Prevalence of depression among pregnant women attending ANC at BMC: prevalence and severity of depression were classified using scores derived from the Edinburg Postnatal Depression Scale (EDPS). Out of the possible maximum score of 30, the 380 study participants had an average score of 4.90.The lowest score recorded in the sample was 0 and the highest score was 23. The prevalence of depression was found to be 15%.The remaining 85.00% of participants did not have depression (EPDS score from 0-10).

Factors associated with depression: in an unadjusted model, age of the partner, type of marriage, level of education, employment, partner support, family support and partner violence were significantly associated with depression. After adjusting for other covariates, women whose partners were at the age of 31-40 years were statistically less likely to develop depressive symptoms (AOR 0.4, 95% CI: 0.2, 0.8, p=0.020) the same applies to those who were married (AOR 0.4, 95% CI: 0.2, 0.8, p=0.026). Type of marriage was statistically associated with depression with those in polygamy type of marriage being more likely to develop depressive symptoms (AOR 9.8, 95% CI: 2.1, 45.2, p= 0.003). Those attained college level of education were less likely to develop depressive symptoms (AOR 0.1, 95% CI: 0.0, 0.8, P-value 0.030) compared to those with no formal education. Those with partner support and family support were both significantly less likely to develop depressive symptoms with (AOR 0.1, 95% CI: 0.1, 0.6, p=0.008) and (AOR 0.2, 95% CI: 0.1, 0.9, p= 0.041) respectively, compared to those reported neither partner nor family support. While on the other hand those who reported partner violence were statistically more likely to develop depressive symptoms (AOR 7.1, 95% CI: 2.1, 23.4, p=0.001) compared to those did not report partner violence. Table 2 summarizes the association between sociodemographic factors and depression among study participants.

 

 

Discussion Up    Down

The findings from this study suggests that depression is prevalent in almost one in seven pregnant women, same findings were observed in a systematic review study were the prevalence of 15% was reported [14] and in Bangladesh the prevalence of 18% was reported [15]. High prevalence has been reported in previous studies in high and low income countries, with the prevalence of 33% reported in USA [16], 24.3% in Brazil [17], 24.9% in Ethiopia [18] and 40% in a previous same study setting in Tanzania [5].

The different findings could be attributed by time point in pregnancy at which symptoms are assessed [19], instrument used (standard clinical interviews vs screening tools) [20], different cut-off points on screening tools used [21]. Marital status continues to play a significant role as a risk factor for antepartum depression as was observed in this study and previous studies that those who are single, divorced or separated are at higher risk of getting antepartum depression compared to those who are married [22]. Despite the fact that the married group was more protected against depression it was opposite for those in polygamous as observed in this study and other studies in Sub-Saharan Africa [22, 23]. Higher level of education was found in our study to be protective against depression in this study which in line with findings from other studies from developing countries [15, 24]. This is probably due to increased social networks and social support among educated women, which has been shown to have protective effect against depressive disorders in previous studies [25-27].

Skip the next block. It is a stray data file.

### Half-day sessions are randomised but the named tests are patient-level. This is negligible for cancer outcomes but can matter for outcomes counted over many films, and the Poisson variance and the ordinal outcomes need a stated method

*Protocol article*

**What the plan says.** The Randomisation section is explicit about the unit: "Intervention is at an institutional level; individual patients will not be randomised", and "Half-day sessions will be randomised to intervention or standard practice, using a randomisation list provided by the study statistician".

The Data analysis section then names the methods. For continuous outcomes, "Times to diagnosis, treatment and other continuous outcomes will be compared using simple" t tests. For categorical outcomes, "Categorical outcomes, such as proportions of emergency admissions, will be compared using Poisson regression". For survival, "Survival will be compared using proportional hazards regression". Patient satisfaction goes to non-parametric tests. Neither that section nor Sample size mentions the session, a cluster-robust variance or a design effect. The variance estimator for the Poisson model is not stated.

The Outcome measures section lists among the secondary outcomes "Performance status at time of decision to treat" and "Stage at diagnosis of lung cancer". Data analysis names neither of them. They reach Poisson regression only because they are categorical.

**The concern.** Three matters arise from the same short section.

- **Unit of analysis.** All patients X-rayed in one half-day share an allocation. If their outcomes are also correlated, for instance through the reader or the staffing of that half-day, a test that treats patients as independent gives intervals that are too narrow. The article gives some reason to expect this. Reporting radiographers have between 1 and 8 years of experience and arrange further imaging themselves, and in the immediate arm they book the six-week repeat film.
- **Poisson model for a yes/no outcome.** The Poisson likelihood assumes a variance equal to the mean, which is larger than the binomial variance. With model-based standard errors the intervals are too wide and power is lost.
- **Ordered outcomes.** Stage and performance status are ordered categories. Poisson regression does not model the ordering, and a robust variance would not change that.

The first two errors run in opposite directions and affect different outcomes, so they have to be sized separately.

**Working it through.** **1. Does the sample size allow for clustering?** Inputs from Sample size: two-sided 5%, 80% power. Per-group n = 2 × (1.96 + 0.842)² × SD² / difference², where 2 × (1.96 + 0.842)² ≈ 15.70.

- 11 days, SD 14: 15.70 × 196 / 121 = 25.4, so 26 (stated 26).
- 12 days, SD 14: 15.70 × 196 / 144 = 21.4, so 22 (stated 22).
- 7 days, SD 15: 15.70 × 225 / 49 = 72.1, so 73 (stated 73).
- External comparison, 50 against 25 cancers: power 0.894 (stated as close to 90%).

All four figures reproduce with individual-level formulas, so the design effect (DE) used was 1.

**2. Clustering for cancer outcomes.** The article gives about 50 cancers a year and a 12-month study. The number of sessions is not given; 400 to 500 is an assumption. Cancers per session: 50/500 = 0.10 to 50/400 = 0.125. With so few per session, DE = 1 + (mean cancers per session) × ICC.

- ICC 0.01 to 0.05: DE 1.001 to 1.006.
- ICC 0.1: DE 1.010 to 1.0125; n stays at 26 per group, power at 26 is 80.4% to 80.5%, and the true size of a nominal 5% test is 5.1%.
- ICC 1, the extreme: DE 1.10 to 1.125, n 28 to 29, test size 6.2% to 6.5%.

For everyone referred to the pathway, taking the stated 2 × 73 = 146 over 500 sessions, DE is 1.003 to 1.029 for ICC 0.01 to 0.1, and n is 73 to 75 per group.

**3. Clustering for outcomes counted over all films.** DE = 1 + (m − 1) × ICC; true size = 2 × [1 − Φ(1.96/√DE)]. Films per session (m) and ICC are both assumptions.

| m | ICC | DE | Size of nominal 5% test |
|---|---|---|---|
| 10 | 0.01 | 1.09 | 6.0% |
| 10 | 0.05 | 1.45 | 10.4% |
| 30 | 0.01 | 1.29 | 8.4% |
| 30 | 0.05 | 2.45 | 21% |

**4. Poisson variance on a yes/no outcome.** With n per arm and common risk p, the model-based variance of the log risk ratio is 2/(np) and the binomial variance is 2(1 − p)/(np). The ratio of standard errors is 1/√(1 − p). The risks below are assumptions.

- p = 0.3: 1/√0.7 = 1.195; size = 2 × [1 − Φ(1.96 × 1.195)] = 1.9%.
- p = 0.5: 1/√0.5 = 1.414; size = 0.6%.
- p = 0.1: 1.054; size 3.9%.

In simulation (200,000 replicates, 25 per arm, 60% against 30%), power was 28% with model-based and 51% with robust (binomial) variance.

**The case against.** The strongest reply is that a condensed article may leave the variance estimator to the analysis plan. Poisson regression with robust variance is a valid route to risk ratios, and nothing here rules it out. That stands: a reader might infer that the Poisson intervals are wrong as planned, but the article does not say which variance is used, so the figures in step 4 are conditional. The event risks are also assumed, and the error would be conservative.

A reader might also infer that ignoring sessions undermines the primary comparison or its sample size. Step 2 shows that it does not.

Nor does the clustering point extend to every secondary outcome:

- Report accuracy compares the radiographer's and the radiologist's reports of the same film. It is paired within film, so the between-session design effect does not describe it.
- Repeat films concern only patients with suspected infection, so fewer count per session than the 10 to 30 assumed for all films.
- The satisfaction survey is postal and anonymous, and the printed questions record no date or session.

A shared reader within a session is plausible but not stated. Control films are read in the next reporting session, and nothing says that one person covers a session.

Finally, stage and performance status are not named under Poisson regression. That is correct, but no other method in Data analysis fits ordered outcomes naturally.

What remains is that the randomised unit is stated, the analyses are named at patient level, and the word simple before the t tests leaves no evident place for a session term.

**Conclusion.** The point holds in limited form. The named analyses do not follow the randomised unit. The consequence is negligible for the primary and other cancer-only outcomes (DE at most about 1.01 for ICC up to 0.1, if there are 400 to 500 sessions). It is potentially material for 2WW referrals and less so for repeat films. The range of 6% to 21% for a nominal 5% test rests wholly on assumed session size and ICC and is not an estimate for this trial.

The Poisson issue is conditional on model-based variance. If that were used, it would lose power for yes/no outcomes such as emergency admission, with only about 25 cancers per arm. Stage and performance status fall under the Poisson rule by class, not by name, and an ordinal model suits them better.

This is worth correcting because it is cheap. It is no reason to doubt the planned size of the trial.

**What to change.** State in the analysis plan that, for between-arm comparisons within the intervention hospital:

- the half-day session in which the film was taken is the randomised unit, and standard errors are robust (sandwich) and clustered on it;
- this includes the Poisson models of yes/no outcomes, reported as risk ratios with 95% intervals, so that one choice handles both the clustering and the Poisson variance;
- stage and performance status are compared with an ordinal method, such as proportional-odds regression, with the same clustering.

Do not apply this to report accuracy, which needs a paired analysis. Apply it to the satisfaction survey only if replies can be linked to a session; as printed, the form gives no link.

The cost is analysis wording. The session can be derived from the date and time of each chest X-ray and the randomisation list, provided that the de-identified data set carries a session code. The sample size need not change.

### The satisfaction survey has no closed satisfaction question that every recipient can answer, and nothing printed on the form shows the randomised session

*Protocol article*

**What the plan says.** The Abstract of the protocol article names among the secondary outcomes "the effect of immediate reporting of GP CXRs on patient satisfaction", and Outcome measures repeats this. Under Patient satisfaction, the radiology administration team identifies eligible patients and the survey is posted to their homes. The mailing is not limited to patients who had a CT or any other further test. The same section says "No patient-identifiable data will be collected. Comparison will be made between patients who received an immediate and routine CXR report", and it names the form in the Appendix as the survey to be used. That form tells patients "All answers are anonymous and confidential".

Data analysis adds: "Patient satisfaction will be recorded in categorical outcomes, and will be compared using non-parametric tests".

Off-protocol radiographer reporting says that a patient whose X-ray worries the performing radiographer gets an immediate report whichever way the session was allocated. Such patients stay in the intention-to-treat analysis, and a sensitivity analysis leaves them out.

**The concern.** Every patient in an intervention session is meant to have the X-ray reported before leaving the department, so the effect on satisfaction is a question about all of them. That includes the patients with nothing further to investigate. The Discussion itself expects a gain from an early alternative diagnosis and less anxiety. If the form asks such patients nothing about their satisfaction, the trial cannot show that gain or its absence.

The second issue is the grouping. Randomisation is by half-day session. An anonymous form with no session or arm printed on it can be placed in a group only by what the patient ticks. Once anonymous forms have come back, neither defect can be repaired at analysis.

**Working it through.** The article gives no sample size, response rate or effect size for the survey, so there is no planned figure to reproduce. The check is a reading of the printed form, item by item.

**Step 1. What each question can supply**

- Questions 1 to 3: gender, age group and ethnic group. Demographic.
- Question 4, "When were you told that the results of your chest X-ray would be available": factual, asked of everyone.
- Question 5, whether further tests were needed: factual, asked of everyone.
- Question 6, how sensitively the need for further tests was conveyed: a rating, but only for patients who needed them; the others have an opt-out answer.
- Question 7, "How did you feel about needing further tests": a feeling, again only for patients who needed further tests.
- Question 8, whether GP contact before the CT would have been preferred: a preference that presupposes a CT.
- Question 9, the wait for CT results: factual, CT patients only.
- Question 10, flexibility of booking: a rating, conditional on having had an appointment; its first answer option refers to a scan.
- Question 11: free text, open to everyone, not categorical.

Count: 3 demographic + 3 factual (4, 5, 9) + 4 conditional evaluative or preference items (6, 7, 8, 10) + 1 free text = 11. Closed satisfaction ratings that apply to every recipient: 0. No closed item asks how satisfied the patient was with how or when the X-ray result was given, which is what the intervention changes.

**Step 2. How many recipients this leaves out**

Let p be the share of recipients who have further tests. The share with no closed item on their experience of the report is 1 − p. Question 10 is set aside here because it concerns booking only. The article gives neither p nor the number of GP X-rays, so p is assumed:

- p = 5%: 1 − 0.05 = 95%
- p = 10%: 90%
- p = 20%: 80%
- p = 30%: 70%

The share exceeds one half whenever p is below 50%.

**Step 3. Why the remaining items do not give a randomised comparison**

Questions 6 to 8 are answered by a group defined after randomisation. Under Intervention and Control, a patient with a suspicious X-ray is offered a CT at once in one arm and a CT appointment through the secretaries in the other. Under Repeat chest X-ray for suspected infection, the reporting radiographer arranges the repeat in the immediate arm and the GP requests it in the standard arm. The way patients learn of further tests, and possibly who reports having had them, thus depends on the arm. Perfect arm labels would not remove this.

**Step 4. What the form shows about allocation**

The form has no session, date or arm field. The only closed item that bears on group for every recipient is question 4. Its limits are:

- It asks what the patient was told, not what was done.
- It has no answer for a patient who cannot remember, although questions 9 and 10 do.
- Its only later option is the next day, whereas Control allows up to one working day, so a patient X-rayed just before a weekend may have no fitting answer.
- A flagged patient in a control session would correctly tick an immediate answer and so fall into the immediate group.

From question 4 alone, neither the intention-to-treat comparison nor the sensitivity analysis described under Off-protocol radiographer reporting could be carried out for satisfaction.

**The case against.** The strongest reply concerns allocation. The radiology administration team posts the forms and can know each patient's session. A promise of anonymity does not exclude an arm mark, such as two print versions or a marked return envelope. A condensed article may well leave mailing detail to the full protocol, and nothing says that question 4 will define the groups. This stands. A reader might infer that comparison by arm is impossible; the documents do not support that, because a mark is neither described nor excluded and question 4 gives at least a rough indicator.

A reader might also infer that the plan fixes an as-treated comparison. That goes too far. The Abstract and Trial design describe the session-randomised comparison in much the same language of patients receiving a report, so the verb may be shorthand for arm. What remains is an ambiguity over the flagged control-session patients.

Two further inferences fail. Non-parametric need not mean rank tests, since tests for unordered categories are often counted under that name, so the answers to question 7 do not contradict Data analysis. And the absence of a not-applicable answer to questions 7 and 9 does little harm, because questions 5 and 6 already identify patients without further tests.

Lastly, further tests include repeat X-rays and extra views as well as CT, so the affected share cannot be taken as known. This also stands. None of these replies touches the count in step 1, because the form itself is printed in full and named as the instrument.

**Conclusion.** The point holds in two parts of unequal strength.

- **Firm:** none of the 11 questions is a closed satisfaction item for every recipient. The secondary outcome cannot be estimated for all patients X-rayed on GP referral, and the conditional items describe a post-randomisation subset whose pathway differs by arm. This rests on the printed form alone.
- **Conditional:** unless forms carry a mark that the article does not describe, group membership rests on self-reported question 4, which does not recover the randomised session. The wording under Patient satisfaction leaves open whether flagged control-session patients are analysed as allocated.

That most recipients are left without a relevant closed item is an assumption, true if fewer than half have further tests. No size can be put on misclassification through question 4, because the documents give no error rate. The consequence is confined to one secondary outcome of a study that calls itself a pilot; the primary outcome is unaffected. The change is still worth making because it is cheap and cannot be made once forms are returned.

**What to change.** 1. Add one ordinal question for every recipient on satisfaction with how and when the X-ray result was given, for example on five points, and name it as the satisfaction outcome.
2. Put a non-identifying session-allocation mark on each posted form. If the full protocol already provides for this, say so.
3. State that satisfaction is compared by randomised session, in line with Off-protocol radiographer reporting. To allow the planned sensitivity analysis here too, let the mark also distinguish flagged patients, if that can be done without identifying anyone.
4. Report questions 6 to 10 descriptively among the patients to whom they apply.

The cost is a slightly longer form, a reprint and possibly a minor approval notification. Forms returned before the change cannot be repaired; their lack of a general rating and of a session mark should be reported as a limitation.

The current study identified partner violence to be independently associated with depression, which is in line with a study done in rural Bangladesh where intimate partner violence, particularly physical violence was identified as contributing to both antepartum anxiety and depression [15]. The association between partner violence and perinatal common mental disorders is well documented in high-income countries [28] and growing in low-income countries [29, 30]. The findings also emphasize on the importance of partner support as evidenced in this study and previous studies [15, 31] on the prediction of women´s emotional status in the antepartum period.

Limitations: a cross sectional study was used which relies on self-report of symptoms which could lead to recall bias. Despite that the study was done at the largest hospital in the lake and western zone of Tanzania which serves a diverse population still regional differences could be there.

 

 

Conclusion Up    Down